King Agamemnon is a mythological character from Greek legend, most famously appearing in Homer's "The Illiad," but also found in other source material from Greek mythology. In the legend, he is the King of Mycenae and the leader of the Greek army in the Trojan War. There is no historical verification of either a Mycenaen king name Agamemnon, nor a Trojan Was as described by Homer, but some historians find tantalizing archeological evidence that they may be based in early Greek history.
Agamemnon and the Trojan War
The Trojan War is the legendary (and almost certainly mythical) conflict in which Agamemnon laid siege to Troy in an effort to retrieve Helen, his sister-in-law after she had been taken to Troy by Paris. After the death of some famous heroes, including Achilles, the Trojans fell victim to a ruse in which they accepted a large, hollow horse as a gift, only to find that Achean Greek warriors had hidden inside, emerging at night to vanquish the Trojans. This is tale is the source of the term Trojan Horse, used to describe any supposed gift that contains the seeds of disaster, as well as the old saying, "Beware of Greeks Bearing Gifts." Yet another oft-used term to come out of this legend is "face that launched a thousand ships," which is a description used for Helen, and now sometimes used for any beautiful woman for which men will perform superhuman feats.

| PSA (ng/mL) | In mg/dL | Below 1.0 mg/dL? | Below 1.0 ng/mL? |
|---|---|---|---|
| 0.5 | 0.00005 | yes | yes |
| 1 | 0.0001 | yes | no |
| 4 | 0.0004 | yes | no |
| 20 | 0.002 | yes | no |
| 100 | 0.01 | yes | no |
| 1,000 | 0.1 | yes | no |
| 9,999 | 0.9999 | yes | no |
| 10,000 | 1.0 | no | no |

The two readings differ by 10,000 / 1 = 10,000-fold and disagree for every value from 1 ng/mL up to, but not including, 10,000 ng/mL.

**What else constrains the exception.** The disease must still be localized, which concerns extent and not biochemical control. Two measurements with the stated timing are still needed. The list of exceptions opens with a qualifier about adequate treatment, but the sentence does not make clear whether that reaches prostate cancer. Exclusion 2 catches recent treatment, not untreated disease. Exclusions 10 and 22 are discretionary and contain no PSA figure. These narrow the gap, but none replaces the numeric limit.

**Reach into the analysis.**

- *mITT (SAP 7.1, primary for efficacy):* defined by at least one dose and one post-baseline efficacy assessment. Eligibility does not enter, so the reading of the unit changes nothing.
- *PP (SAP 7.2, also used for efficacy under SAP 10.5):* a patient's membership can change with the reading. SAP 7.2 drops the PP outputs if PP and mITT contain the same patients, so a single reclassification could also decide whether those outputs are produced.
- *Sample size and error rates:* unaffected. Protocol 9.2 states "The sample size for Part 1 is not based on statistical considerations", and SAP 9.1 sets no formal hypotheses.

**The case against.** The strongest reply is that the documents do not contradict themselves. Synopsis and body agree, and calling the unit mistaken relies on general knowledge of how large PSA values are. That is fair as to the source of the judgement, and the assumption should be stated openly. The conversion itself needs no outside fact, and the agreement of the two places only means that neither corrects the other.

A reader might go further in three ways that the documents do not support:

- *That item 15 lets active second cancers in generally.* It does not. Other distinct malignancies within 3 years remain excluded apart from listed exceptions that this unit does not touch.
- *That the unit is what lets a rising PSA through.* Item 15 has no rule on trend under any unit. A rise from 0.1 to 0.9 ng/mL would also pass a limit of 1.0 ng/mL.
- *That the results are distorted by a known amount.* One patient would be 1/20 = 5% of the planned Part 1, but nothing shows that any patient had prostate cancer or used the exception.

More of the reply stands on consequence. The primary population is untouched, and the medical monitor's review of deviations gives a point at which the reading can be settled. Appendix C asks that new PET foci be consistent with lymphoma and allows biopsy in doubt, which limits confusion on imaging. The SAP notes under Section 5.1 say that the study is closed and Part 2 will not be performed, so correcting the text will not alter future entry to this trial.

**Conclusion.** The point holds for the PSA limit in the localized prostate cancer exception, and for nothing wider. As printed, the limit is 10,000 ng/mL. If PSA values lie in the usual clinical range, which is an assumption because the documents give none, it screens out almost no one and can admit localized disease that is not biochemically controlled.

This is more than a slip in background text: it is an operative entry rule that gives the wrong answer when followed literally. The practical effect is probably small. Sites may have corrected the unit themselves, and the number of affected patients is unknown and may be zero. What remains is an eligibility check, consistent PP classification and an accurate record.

The Story of Agamemnon and Clytemnestra
In the most famous story, Agamemnon, brother of Menelaus, came home to a very unhappy household in his kingdom of Mycenae after the Trojan War. His wife, Clytemnestra, was still justifiably furious that he had sacrificed their daughter, Iphigenia, in order to get fair sailing winds to sail to Troy.
Bitterly vengeful toward Agamemnon, Clytemnestra (Helen's half-sister), had taken Agamemnon's cousin Aegisthus as her lover while her husband was away fighting the Trojan war. (Aegisthus was the son of Agamemnon's uncle, Thyestes, and Thyestes's daughter, Pelopia.)
Clytemnestra had installed herself up as the supreme queen while Agamemnon was away, but her bitterness increased when he returned from the war not repentant, but in the company of another woman, a concubine-a concubine, the Trojan prophetess-princess-as well as (according to some sources) his children borne by Cassandra.
Clytemnestra's vengefulness saw no bounds. Various stories tell different versions of the exact way Agamemnon died, but the essence is that Clytemnestra and Aegisthus murdered him in cold blood, out of vengeance for Iphigenia's death and other slights he had perpetrated against them. As Homer recounts in the "Odyssey," when Odysseus saw Agamemnon in the underworld, the dead king complained, "Brought low by Aegisthus' sword I tried to lift my arms in dying, but bitch that she was my wife turned away, and though I was going to Hades's Halls she disdained even to close my eyelids or my mouth." Clytemnestra and Aegisthus also slaughtered Cassandra.
Aegisthus and Clytemnestra, demonized in later Greek tragedy, ruled Mycenae for a time after dispatching with Agamemnon and Cassandra, but when her son by Agamemnon, Orestes, returned to Mycenae, he murdered them both, as beautifully told in Euripides's "Oresteia."